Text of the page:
Billionaire Urges Disability Hiring
One of the richest people in the world is calling on employers to join him in hiring people with intellectual and developmental disabilities.
Mexican billionaire Carlos Slim and Best Buddies founder Anthony Shriver kicked off a new campaign Tuesday to encourage expanded employment opportunities for people with intellectual disability, autism, Down syndrome, cerebral palsy and other special needs.
Dubbed “I’m in to Hire,” the awareness campaign calls on people — whether they are in a position to hire individuals with disabilities or not — to sign an online pledge to advocate for inclusive workplaces.
Advertisement - Continue Reading Below
“It is our responsibility and commitment to help solve the problems of our society, complementing the government’s efforts,” said Slim, who made his fortune in the telecom industry and regularly ranks number one or two on Forbes’ list of the world’s wealthiest people.
“The ‘I’m in to Hire’ campaign is challenging all of us around the world to open our minds and consider people with intellectual and developmental disabilities as qualified, dependable, employable candidates. These individuals are dedicated, skilled workers and it is clear that their involvement in the economic activity is relevant for all of society,” Slim said.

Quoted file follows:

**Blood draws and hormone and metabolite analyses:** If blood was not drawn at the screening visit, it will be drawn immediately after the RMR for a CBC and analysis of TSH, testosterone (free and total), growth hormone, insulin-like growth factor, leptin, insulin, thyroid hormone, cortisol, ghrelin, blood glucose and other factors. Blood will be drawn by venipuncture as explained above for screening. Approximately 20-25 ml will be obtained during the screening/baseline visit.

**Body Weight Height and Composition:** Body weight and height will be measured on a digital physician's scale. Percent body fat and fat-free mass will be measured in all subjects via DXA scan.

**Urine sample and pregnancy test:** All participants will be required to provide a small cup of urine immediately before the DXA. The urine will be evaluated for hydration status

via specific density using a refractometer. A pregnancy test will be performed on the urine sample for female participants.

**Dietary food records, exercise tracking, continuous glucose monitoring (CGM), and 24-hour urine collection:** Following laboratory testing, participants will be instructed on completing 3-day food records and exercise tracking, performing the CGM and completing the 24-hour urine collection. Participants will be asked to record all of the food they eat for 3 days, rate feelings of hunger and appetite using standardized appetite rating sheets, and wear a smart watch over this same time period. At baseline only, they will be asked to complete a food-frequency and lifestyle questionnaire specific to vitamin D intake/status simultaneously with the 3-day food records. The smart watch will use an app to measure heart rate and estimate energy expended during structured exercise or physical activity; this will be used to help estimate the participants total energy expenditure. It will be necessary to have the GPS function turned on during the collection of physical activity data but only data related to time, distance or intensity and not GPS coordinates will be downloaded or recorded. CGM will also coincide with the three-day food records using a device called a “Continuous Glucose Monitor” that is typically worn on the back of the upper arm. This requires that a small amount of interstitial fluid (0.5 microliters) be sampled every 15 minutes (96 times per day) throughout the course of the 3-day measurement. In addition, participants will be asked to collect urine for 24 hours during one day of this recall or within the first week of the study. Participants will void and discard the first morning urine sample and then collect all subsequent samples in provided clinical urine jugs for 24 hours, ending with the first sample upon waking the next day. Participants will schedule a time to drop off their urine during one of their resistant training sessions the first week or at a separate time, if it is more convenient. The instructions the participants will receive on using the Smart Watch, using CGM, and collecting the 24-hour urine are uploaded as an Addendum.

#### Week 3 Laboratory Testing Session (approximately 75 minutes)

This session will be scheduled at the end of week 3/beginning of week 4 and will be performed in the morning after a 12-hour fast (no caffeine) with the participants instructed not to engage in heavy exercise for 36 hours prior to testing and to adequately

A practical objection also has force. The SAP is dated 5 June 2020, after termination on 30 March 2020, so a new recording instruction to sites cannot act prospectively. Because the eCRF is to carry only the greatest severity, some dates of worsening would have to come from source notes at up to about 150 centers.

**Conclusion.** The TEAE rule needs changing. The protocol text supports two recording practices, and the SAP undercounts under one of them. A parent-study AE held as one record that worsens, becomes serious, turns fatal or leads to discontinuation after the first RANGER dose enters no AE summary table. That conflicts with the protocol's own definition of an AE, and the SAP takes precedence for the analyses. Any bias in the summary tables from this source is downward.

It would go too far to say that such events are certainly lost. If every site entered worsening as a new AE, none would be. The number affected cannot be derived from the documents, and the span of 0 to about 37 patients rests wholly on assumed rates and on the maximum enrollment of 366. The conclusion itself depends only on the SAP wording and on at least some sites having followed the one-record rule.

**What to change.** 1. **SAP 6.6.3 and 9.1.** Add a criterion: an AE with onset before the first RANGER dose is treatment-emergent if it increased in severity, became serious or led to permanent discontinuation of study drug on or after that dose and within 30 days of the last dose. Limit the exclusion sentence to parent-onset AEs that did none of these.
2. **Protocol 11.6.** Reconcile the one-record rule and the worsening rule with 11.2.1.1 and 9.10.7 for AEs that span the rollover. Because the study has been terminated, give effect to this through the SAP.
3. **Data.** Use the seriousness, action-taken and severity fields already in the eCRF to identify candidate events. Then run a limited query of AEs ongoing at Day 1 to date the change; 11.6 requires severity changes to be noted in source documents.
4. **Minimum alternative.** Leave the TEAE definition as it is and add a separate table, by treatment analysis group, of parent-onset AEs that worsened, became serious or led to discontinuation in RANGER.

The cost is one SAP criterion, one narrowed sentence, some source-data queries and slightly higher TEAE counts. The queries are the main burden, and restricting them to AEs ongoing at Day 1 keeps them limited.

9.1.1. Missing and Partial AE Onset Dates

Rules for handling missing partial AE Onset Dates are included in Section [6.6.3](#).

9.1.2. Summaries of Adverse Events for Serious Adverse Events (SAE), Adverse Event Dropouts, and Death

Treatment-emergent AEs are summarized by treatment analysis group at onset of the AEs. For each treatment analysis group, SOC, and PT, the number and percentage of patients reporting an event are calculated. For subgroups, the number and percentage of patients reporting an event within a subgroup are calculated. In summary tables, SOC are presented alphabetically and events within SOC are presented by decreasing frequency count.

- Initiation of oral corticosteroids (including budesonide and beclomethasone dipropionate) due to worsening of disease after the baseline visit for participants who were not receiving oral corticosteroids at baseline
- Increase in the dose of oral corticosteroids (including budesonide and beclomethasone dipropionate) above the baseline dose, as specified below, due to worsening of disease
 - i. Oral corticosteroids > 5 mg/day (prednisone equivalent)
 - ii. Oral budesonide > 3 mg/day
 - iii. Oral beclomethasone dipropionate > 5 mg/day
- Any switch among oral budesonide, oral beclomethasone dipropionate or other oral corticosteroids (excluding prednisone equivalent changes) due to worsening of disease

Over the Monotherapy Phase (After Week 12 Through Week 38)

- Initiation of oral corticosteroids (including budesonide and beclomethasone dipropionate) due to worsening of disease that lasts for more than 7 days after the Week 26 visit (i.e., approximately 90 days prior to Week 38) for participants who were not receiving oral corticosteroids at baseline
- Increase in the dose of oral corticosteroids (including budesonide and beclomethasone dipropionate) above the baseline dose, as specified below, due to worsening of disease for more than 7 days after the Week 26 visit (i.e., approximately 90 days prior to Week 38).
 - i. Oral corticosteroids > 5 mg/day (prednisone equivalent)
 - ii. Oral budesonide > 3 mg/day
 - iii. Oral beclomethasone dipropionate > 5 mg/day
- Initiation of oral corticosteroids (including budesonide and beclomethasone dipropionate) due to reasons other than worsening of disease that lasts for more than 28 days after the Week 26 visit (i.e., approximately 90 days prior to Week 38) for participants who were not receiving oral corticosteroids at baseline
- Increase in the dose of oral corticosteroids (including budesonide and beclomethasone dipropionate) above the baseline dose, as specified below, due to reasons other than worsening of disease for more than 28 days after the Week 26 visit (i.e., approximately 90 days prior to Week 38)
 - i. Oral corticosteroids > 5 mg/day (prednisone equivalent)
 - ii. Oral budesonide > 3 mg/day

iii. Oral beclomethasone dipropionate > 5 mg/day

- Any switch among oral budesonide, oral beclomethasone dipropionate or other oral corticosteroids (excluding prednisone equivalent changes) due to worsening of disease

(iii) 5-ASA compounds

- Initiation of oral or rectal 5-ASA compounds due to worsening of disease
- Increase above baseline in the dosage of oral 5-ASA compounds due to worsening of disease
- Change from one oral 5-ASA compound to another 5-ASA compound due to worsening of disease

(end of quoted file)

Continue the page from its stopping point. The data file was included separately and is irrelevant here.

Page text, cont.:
As of 2013, 85 percent of people with developmental disabilities did not have a paid job in the community, according to data from National Core Indicators, a joint effort of the National Association of State Directors of Developmental Disabilities Services and the Human Services Research Institute.
In addition to Slim, campaign organizers said actresses Cheryl Hines and Lauren Potter as well as former Olympic track and field star Carl Lewis have already taken the “I’m in to Hire” pledge.
A report released by the Institute for Corporate Productivity in conjunction with the launch of the campaign indicates that most employers who hired people with developmental disabilities reported having a positive experience. What’s more, the majority of employers found workers with disabilities to be highly motivated, the report said.